A Purdue University study by Professor Carry Mitchel and doctorial student Celina Gomez shows that using LED lights instead of the conventional HPS lights (high pressure sodium) for growing tomatoes could give the same yields of fruit from the plants while using 25% of the energy the HPS lights use.
With “green” gardening becoming more and more popular, many gardeners are turning toward making their own organic compost for a number of reasons, from low cost (relative to store-bought versions) to reducing landfill waste, to simply benefiting from the high quality and mineral and nutrient rich nature of organic, homemade compost.
If you’re like most people, you use tap water for cooking, cleaning, bathing, and drinking. Also like a lot of people, you may not have given a thought to what could be in that water—things like chemicals, microorganisms, and bacteria. If you’re concerned about your health, you should consider purchasing and installing a home water filtration system to ensure that the water you and your family members use is safe and clean.
We breathe air all day long, every day, so air quality can make a huge difference in our health. And while pollution is often misunderstood as an outdoor problem, indoor air quality matters, too. If you are experiencing frequent headaches, unusual lethargy, allergies, or sinus problems, air quality might be to blame. The good news is that there are plenty of ways you can monitor and improve the air quality in your home.
Steam cleaning your carpet is the number one way to get rid of stains and germs, but standard carpet cleaning solutions contain a lot of harsh chemicals that can be dangerous for human health and the planet. Fortunately, there are a few substitutes you can use that may be better for your family and the environment.
So why do we do it? Why do we batten down the hatch and flip the switch, never looking back until summer’s end? Summer storms are certainly one factor. When we leave those windows open when we aren’t home, rain blows in. Pollen is a problem. Crime may be another. But I think the primary reason we shut those windows for months on end is a combination of laziness and a lack of knowledge in how to cool our homes naturally.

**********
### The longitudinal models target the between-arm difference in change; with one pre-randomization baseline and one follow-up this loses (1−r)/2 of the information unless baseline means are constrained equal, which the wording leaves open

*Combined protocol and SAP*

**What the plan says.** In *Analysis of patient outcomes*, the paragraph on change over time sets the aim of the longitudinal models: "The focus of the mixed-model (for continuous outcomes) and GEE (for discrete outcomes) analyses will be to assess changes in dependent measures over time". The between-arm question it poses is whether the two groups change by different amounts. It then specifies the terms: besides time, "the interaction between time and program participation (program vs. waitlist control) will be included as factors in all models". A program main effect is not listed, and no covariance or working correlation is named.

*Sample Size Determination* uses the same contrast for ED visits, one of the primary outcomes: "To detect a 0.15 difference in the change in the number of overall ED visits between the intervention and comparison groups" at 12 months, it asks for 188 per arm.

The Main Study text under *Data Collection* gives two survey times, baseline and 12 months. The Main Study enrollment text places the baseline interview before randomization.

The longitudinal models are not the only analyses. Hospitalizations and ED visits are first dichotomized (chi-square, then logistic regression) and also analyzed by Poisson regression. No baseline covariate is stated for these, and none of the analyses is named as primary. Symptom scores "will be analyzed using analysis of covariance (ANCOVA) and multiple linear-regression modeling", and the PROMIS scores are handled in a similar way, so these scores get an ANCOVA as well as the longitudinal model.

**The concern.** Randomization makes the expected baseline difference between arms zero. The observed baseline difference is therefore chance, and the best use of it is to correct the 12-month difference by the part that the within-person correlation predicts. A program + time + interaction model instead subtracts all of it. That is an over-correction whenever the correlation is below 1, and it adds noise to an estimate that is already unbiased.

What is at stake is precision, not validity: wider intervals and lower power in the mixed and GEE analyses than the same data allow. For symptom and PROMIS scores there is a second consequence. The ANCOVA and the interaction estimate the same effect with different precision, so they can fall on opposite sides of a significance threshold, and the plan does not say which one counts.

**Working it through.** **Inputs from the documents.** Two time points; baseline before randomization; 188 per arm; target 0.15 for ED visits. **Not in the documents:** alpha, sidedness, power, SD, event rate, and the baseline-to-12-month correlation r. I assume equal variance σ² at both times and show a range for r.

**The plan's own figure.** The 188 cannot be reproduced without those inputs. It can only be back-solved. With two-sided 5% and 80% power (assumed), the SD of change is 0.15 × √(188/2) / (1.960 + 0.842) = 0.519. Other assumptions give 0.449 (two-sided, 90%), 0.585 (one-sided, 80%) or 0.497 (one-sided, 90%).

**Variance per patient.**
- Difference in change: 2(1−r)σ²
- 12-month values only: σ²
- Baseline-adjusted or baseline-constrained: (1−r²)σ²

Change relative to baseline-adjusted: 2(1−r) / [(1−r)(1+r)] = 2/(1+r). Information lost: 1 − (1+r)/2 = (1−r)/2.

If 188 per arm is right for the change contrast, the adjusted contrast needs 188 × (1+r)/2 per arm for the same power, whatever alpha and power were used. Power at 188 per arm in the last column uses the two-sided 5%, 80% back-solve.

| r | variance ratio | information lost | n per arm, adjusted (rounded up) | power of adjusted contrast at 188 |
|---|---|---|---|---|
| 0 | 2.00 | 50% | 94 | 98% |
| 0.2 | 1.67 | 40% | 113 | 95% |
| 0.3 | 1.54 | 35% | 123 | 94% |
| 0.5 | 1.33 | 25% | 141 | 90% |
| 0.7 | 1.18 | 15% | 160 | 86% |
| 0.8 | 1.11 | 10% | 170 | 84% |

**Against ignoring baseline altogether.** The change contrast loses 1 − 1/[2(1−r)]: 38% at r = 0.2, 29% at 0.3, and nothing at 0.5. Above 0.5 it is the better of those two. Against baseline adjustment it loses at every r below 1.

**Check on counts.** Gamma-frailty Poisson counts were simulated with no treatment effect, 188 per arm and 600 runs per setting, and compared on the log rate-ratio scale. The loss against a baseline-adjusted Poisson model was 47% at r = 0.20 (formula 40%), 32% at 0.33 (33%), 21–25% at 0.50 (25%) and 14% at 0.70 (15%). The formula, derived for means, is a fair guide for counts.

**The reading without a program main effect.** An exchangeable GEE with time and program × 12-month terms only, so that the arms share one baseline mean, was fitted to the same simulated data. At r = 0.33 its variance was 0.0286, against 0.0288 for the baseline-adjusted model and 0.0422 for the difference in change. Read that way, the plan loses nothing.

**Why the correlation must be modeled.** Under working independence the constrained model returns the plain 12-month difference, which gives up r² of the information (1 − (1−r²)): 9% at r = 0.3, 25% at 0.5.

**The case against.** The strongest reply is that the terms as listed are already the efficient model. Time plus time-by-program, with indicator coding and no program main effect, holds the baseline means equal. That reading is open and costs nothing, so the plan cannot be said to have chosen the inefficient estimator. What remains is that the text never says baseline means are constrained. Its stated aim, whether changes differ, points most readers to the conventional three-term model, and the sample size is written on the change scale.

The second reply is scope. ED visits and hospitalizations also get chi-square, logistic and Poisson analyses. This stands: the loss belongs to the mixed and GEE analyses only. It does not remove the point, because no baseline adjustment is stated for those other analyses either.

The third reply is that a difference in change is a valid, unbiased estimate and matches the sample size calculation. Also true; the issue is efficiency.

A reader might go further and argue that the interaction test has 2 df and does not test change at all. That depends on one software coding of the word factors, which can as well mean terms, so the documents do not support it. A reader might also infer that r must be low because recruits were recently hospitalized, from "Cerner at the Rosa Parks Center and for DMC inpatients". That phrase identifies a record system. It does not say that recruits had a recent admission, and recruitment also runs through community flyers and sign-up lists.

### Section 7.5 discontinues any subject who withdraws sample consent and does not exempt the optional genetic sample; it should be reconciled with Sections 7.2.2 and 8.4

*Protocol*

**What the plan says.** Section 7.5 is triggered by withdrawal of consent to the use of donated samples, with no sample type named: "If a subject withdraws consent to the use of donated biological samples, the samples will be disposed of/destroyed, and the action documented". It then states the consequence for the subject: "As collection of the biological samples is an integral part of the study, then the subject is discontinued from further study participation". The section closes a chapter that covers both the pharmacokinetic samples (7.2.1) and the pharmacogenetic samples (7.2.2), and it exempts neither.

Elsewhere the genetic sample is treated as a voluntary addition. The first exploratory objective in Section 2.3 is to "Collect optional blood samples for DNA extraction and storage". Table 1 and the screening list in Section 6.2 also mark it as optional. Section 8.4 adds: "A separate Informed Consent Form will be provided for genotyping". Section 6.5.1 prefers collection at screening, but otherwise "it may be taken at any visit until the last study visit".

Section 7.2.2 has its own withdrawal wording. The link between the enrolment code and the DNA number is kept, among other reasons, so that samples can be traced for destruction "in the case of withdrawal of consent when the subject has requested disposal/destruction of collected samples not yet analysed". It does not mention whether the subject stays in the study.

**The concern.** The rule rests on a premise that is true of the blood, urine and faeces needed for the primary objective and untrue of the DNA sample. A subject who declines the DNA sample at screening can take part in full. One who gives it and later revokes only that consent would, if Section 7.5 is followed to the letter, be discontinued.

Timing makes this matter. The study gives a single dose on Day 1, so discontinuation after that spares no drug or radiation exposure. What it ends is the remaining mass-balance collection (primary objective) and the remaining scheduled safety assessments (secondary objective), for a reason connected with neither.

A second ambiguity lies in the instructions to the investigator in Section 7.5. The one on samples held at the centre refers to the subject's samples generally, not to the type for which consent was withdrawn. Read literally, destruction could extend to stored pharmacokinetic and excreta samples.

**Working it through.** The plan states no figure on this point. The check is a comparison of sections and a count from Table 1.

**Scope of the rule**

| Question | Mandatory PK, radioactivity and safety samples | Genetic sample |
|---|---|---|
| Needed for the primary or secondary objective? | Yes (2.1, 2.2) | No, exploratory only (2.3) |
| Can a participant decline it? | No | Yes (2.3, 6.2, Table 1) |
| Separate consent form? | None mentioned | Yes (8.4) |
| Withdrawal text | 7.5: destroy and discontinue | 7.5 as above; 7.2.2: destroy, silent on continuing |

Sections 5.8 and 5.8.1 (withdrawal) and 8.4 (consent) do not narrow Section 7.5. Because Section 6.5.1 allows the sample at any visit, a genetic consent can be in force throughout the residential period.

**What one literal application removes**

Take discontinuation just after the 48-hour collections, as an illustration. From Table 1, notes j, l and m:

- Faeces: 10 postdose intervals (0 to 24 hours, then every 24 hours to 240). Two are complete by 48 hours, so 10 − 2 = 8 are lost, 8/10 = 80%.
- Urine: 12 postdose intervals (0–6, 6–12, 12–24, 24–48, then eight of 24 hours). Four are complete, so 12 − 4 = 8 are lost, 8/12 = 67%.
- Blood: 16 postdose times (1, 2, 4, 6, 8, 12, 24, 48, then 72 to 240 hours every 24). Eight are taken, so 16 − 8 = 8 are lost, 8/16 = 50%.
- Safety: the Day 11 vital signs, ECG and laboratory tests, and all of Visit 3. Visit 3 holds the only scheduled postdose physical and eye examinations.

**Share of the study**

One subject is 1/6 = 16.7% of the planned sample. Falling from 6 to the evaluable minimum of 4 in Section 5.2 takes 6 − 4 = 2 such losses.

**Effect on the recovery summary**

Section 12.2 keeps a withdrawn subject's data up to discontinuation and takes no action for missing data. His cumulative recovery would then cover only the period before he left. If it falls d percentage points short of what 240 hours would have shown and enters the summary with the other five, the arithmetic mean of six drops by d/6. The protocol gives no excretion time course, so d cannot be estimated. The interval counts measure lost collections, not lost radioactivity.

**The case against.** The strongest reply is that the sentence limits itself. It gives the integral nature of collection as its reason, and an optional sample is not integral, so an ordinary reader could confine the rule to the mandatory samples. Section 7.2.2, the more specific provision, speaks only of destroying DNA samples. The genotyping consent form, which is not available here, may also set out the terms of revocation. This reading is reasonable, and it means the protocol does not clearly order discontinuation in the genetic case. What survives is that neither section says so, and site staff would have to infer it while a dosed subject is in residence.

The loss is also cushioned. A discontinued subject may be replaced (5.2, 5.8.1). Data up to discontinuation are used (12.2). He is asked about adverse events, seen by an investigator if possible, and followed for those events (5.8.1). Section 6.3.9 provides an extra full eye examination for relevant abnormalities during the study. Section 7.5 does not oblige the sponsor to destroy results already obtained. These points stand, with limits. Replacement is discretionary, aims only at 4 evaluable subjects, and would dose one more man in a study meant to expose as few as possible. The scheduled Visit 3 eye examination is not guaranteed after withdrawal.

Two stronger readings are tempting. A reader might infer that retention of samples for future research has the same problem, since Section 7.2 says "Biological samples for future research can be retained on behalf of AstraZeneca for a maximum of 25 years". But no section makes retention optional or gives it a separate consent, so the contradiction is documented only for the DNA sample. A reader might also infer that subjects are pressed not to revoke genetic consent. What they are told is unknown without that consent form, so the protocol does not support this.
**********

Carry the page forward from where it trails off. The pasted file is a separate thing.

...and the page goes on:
Cloth diapers dramatically cut down on diapering expense, free up tons of space in our landfills, they’re healthier for your baby, and chances are potty training will go much quicker! Most people are not fond of daily dealings with diaper full after diaper full~ which explains why disposables have become a multi~million dollar business. However, cloth diapers are making a comeback…
If my 8 year old were to dump his morning bowl of cereal on the kitchen floor, he knows, without a doubt, that he’d have to clean it up. That’s a logical consequence for his behavior. Why can’t we use this same logic when dealing with businesses that pollute? Isn’t cleaning up after themselves a natural, logical, and reasonable consequence? Why can’t our government exercise the same authority that I exercise in my home? If my 8 year old can get it, surely multimillion dollar corporations can get it.